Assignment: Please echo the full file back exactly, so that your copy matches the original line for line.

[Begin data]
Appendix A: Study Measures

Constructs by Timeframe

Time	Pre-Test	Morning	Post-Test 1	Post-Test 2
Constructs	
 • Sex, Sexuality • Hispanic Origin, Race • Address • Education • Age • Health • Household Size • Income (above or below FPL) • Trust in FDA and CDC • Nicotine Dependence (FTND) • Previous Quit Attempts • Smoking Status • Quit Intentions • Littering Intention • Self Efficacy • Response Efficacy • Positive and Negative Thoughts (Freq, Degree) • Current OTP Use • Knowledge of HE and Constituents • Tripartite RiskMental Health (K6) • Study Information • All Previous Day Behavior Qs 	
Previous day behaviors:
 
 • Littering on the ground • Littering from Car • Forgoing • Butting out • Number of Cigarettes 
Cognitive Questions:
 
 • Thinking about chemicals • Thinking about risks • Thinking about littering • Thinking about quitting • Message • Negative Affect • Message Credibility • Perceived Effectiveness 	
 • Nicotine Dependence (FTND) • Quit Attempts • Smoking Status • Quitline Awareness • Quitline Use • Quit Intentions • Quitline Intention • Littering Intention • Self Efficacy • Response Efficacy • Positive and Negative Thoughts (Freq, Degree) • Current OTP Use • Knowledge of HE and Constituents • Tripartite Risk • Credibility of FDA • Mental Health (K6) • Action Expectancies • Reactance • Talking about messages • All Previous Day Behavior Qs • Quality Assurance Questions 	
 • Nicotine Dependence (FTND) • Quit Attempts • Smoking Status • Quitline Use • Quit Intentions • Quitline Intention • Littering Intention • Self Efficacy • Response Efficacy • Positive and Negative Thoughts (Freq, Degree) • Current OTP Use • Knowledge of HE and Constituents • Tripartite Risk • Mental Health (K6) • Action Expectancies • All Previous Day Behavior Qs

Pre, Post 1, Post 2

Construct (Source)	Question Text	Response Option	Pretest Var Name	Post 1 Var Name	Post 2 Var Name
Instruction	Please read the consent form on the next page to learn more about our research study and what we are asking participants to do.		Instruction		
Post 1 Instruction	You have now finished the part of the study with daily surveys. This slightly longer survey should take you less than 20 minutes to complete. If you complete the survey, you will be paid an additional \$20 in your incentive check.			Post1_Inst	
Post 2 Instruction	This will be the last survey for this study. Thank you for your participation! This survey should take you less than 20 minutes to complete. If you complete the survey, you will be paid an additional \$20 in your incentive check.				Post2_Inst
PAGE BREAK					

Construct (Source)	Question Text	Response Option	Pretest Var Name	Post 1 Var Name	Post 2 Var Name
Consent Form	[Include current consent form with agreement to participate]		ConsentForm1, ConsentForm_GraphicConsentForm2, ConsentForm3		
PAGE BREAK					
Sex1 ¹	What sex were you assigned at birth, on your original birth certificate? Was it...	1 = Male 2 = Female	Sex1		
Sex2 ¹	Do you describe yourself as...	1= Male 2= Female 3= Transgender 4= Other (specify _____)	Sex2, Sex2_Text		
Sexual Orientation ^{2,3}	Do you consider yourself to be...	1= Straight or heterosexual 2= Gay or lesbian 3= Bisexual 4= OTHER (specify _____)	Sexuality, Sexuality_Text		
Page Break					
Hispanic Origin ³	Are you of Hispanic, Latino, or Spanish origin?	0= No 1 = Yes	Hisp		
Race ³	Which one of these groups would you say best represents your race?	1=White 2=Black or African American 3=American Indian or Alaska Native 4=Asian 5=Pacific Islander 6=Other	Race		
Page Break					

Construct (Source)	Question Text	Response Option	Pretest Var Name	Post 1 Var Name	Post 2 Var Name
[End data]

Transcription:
Appendix A: Study Measures

Constructs by Timeframe

Time	Pre-Test	Morning	Post-Test 1	Post-Test 2
Constructs	
 • Sex, Sexuality • Hispanic Origin, Race • Address • Education • Age • Health • Household Size • Income (above or below FPL) • Trust in FDA and CDC • Nicotine Dependence (FTND) • Previous Quit Attempts • Smoking Status • Quit Intentions • Littering Intention • Self Efficacy • Response Efficacy • Positive and Negative Thoughts (Freq, Degree) • Current OTP Use • Knowledge of HE and Constituents • Tripartite RiskMental Health (K6) • Study Information • All Previous Day Behavior Qs 	
Previous day behaviors:
 
 • Littering on the ground • Littering from Car • Forgoing • Butting out • Number of Cigarettes 
Cognitive Questions:
 
 • Thinking about chemicals • Thinking about risks • Thinking about littering • Thinking about quitting • Message • Negative Affect • Message Credibility • Perceived Effectiveness 	
 • Nicotine Dependence (FTND) • Quit Attempts • Smoking Status • Quitline Awareness • Quitline Use • Quit Intentions • Quitline Intention • Littering Intention • Self Efficacy • Response Efficacy • Positive and Negative Thoughts (Freq, Degree) • Current OTP Use • Knowledge of HE and Constituents • Tripartite Risk • Credibility of FDA • Mental Health (K6) • Action Expectancies • Reactance • Talking about messages • All Previous Day Behavior Qs • Quality Assurance Questions 	
 • Nicotine Dependence (FTND) • Quit Attempts • Smoking Status • Quitline Use • Quit Intentions • Quitline Intention • Littering Intention • Self Efficacy • Response Efficacy • Positive and Negative Thoughts (Freq, Degree) • Current OTP Use • Knowledge of HE and Constituents • Tripartite Risk • Mental Health (K6) • Action Expectancies • All Previous Day Behavior Qs

Pre, Post 1, Post 2

Construct (Source)	Question Text	Response Option	Pretest Var Name	Post 1 Var Name	Post 2 Var Name
Instruction	Please read the consent form on the next page to learn more about our research study and what we are asking participants to do.		Instruction		
Post 1 Instruction	You have now finished the part of the study with daily surveys. This slightly longer survey should take you less than 20 minutes to complete. If you complete the survey, you will be paid an additional \$20 in your incentive check.			Post1_Inst	
Post 2 Instruction	This will be the last survey for this study. Thank you for your participation! This survey should take you less than 20 minutes to complete. If you complete the survey, you will be paid an additional \$20 in your incentive check.				Post2_Inst
PAGE BREAK					

Construct (Source)	Question Text	Response Option	Pretest Var Name	Post 1 Var Name	Post 2 Var Name
Consent Form	[Include current consent form with agreement to participate]		ConsentForm1, ConsentForm_GraphicConsentForm2, ConsentForm3		
PAGE BREAK					
Sex1 ¹	What sex were you assigned at birth, on your original birth certificate? Was it...	1 = Male 2 = Female	Sex1		
Sex2 ¹	Do you describe yourself as...	1= Male 2= Female 3= Transgender 4= Other (specify _____)	Sex2, Sex2_Text		
Sexual Orientation ^{2,3}	Do you consider yourself to be...	1= Straight or heterosexual 2= Gay or lesbian 3= Bisexual 4= OTHER (specify _____)	Sexuality, Sexuality_Text		
Page Break					
Hispanic Origin ³	Are you of Hispanic, Latino, or Spanish origin?	0= No 1 = Yes	Hisp		
Race ³	Which one of these groups would you say best represents your race?	1=White 2=Black or African American 3=American Indian or Alaska Native 4=Asian 5=Pacific Islander 6=Other	Race		
Page Break					

Construct (Source)	Question Text	Response Option	Pretest Var Name	Post 1 Var Name	Post 2 Var Name